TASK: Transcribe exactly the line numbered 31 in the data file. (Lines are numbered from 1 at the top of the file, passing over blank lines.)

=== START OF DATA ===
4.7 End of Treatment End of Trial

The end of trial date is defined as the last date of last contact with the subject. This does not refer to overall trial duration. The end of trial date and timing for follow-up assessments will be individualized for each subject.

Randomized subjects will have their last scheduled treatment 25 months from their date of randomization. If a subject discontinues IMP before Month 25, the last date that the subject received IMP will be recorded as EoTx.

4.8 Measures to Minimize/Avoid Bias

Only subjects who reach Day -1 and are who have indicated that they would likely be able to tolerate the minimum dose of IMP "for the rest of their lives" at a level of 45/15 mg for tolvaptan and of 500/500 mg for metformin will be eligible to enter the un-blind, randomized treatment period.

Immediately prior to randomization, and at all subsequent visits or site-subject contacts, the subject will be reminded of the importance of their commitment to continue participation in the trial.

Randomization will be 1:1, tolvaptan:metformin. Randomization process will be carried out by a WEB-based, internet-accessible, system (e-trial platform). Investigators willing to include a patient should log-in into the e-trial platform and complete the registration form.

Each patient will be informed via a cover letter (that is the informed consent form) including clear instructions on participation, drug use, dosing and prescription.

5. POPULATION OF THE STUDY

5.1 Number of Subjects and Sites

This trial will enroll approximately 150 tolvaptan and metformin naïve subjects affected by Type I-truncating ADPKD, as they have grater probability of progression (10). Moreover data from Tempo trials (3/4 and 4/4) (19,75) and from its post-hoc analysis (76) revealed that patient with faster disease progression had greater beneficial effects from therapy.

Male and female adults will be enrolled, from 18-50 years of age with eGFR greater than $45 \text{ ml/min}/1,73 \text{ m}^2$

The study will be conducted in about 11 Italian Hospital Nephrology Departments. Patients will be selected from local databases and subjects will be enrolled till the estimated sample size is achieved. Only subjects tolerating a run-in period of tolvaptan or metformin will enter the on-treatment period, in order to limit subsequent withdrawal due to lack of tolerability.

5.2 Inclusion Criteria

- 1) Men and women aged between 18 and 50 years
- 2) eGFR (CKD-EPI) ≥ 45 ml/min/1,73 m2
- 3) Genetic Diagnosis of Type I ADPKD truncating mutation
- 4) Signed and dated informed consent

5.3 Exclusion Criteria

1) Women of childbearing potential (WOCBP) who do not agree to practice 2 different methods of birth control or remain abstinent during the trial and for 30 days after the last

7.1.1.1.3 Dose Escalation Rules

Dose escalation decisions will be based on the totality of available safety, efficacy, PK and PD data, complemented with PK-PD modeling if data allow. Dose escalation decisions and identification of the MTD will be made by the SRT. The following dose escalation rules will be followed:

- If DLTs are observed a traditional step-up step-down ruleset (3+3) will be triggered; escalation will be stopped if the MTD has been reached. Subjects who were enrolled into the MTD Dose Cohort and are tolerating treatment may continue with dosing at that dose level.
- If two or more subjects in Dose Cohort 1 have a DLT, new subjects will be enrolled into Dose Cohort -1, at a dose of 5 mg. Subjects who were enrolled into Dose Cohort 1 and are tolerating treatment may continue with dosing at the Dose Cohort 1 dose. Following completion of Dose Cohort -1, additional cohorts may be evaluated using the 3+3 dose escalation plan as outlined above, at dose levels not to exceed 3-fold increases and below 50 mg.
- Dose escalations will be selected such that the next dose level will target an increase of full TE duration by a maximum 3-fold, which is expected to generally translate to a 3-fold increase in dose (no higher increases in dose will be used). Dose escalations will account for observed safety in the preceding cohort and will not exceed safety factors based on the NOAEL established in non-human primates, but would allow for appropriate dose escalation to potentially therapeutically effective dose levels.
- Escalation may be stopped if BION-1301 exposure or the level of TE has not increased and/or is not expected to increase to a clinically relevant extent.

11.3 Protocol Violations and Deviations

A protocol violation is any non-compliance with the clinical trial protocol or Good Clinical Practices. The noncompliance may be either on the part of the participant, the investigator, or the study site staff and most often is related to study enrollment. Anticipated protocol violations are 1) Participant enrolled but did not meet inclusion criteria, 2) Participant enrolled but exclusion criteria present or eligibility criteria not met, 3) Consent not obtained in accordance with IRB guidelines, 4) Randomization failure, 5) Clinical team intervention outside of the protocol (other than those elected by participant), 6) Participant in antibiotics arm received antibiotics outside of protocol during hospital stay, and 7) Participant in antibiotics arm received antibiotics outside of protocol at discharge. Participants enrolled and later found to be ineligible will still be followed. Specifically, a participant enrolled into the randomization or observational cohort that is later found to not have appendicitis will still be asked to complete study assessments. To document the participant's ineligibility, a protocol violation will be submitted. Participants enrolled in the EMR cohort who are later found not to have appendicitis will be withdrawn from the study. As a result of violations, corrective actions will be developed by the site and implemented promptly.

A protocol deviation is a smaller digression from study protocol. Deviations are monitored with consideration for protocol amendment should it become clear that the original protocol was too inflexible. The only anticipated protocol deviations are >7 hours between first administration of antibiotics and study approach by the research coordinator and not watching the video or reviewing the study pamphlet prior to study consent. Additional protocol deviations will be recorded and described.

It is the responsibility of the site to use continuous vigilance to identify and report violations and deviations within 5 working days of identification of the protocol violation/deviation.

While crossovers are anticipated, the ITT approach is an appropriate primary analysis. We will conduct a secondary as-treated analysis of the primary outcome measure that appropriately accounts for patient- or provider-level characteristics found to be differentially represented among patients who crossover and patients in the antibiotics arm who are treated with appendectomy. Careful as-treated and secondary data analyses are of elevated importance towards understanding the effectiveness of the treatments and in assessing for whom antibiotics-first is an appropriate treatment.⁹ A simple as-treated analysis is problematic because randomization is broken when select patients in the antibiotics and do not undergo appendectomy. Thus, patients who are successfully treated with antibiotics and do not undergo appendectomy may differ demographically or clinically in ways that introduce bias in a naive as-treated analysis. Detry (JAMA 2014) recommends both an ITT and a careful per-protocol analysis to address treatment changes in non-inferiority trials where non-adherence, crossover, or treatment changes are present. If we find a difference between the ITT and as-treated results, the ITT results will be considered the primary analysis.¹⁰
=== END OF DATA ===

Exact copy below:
While crossovers are anticipated, the ITT approach is an appropriate primary analysis. We will conduct a secondary as-treated analysis of the primary outcome measure that appropriately accounts for patient- or provider-level characteristics found to be differentially represented among patients who crossover and patients in the antibiotics arm who are treated with appendectomy. Careful as-treated and secondary data analyses are of elevated importance towards understanding the effectiveness of the treatments and in assessing for whom antibiotics-first is an appropriate treatment.⁹ A simple as-treated analysis is problematic because randomization is broken when select patients in the antibiotics and do not undergo appendectomy. Thus, patients who are successfully treated with antibiotics and do not undergo appendectomy may differ demographically or clinically in ways that introduce bias in a naive as-treated analysis. Detry (JAMA 2014) recommends both an ITT and a careful per-protocol analysis to address treatment changes in non-inferiority trials where non-adherence, crossover, or treatment changes are present. If we find a difference between the ITT and as-treated results, the ITT results will be considered the primary analysis.¹⁰